Everything Everywhere All at Once: checking the science
14 March 2023
Nicola Gaston, a professor of physics, on actress Michelle Yeoh moving between parallel realities in Oscar-winning movie.
In the movie Everything Everywhere All at Once, laundromat owner Evelyn Wang enters a parallel universe to obtain martial arts skills from an alternative version of herself. In another universe, she’s a movie star. In yet another, everyone has hot-dog fingers.
So far, so strange.
But could quantum physics, where scientists study the workings of the tiniest building blocks of matter, lend support to the feasibility of the multiverse?
Back in the 1950s, a US graduate student named Hugh Everett, who was seeking to explain physics’ “double slit experiment,” where subatomic particles fired through slits behave in difficult-to-grasp ways, came up with the “many worlds” interpretation.
The idea is that we may be encountering only part of what happens, since the experiments are also generating results in other worlds.
One of New Zealand’s leading physicists, Professor Nicola Gaston, wouldn’t dismiss the multiverse out of hand, but she told Radio New Zealand’s Bryan Crump that she didn’t find the concept satisfying. She was speaking in the podcast Sci Fi/Sci Fact.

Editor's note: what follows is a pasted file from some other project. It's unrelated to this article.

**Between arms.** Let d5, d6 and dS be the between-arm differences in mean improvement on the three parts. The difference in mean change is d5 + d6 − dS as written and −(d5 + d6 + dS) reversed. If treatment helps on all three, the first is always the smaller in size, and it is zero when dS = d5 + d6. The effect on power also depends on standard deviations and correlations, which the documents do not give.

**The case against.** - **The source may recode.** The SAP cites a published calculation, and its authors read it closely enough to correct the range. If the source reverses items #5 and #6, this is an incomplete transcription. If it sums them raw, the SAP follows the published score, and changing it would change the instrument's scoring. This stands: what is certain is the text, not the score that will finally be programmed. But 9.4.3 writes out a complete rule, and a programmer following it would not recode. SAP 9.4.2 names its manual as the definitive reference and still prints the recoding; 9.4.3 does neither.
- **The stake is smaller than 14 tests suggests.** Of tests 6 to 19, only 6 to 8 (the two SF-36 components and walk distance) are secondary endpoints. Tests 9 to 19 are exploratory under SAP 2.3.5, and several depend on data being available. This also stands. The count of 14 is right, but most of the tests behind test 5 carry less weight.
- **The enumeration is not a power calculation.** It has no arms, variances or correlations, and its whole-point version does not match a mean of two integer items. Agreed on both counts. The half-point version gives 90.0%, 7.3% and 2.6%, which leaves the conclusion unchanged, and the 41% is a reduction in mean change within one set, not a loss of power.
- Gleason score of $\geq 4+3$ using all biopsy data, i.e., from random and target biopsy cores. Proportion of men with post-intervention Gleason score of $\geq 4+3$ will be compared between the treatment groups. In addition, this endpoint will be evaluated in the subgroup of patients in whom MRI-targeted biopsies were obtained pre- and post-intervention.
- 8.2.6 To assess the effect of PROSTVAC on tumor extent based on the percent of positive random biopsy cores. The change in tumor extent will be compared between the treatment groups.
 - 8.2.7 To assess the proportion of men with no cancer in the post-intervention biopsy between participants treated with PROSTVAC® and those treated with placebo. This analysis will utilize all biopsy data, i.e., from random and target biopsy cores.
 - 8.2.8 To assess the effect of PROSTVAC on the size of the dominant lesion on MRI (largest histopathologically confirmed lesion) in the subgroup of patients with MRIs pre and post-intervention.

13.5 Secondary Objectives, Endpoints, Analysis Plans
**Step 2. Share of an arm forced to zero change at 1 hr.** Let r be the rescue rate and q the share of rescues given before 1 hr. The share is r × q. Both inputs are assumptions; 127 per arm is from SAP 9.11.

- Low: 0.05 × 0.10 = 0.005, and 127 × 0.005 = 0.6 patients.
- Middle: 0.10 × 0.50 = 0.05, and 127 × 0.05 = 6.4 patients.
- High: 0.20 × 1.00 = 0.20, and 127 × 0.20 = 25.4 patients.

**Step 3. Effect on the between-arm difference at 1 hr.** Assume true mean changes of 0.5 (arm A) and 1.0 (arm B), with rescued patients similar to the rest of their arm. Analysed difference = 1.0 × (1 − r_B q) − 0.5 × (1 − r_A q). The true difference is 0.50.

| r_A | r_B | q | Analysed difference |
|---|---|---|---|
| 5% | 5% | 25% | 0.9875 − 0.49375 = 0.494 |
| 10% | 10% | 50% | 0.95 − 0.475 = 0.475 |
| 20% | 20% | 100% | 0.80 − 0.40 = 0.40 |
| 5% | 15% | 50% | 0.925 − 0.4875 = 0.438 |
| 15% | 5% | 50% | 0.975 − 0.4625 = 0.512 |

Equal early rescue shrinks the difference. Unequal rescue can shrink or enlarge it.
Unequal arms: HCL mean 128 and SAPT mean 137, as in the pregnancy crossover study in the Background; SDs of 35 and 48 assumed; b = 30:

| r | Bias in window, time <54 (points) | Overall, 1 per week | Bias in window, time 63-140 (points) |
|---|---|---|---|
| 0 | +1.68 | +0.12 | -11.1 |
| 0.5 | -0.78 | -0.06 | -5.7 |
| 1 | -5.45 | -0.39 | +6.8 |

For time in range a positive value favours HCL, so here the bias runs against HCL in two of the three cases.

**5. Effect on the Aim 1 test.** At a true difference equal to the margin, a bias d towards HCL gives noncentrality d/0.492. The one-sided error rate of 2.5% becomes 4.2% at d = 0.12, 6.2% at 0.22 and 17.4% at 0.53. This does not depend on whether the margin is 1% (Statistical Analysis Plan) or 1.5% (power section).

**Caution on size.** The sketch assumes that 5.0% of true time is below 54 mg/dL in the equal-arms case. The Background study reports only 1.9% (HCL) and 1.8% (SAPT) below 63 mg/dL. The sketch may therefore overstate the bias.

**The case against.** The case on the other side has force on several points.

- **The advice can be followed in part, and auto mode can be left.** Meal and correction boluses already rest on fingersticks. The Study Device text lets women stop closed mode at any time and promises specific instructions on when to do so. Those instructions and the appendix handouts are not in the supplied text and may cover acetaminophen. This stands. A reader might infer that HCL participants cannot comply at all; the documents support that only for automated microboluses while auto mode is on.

Philosophically, infinite parallel universes seemed a recipe for nihilism and fatalism: Blow your head off in Russian roulette in this universe and you could still be living your best life elsewhere.
On a scientific level, oddities in the behaviour of subatomic particles didn’t necessarily scale up, since classical physics was good at describing the workings of our macroscopic world.
Gaston is a professor of physics at the University of Auckland and co-director of the MacDiarmid Institute for Advanced Materials and Nanotechnology.
The institute brings together scientists from the University of Auckland, Massey University, Victoria University of Wellington, the University of Canterbury, the University of Otago, government agency Callaghan Innovation and government research institute GNS Science.
Paul Panckhurst | media adviser
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